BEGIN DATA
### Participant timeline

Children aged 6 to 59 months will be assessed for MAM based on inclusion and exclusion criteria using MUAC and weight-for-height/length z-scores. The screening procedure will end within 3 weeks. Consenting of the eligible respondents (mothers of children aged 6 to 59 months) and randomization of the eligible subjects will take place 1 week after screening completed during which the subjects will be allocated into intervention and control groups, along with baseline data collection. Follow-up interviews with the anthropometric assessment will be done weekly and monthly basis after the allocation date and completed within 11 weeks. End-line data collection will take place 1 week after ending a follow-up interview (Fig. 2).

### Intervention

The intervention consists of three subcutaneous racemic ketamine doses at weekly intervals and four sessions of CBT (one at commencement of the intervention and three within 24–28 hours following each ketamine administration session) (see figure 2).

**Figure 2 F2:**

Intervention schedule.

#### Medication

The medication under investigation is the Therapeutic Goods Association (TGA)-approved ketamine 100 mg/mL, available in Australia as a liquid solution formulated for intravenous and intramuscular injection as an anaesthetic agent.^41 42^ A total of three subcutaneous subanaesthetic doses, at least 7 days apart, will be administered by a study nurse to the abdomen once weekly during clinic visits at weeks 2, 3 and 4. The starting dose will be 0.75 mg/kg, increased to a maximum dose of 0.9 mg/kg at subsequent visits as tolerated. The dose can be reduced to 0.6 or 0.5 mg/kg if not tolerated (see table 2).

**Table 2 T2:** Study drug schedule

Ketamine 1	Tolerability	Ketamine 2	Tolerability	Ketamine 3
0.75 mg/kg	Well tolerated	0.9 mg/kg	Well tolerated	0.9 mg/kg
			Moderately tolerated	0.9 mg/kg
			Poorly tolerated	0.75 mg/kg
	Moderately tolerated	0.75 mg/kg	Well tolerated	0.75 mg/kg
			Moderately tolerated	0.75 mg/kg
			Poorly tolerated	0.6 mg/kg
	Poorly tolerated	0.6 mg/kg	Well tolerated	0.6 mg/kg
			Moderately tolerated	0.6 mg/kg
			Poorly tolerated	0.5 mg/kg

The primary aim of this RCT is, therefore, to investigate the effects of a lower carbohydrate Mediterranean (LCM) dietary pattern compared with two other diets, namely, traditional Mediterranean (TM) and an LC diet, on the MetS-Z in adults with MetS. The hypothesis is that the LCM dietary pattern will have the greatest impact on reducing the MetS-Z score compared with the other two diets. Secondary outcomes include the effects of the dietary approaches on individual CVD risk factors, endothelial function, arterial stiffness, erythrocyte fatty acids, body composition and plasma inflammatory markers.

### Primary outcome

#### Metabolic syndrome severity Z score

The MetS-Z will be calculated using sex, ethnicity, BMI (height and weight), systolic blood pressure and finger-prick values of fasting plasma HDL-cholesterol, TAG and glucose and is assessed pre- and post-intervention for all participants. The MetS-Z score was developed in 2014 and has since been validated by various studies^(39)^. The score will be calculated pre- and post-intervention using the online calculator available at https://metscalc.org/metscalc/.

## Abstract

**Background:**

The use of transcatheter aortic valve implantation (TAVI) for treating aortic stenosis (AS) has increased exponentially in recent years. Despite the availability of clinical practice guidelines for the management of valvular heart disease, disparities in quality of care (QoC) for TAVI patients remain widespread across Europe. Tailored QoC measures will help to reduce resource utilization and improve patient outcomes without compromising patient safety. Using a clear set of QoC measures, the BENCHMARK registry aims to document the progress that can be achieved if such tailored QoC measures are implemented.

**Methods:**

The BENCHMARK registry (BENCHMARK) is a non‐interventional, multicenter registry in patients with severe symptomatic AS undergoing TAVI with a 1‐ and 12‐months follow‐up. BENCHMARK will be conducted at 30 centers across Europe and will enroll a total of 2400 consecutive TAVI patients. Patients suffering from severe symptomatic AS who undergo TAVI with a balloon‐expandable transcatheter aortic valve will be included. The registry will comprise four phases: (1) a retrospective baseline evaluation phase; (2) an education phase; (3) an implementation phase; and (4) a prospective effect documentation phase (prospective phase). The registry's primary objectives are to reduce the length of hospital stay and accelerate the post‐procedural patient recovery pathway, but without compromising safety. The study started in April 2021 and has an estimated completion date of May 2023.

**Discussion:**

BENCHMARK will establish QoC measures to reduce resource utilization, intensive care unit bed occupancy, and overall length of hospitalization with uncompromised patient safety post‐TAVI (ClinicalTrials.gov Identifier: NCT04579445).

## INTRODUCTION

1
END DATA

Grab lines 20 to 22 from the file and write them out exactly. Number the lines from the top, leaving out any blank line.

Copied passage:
The primary aim of this RCT is, therefore, to investigate the effects of a lower carbohydrate Mediterranean (LCM) dietary pattern compared with two other diets, namely, traditional Mediterranean (TM) and an LC diet, on the MetS-Z in adults with MetS. The hypothesis is that the LCM dietary pattern will have the greatest impact on reducing the MetS-Z score compared with the other two diets. Secondary outcomes include the effects of the dietary approaches on individual CVD risk factors, endothelial function, arterial stiffness, erythrocyte fatty acids, body composition and plasma inflammatory markers.

### Primary outcome

#### Metabolic syndrome severity Z score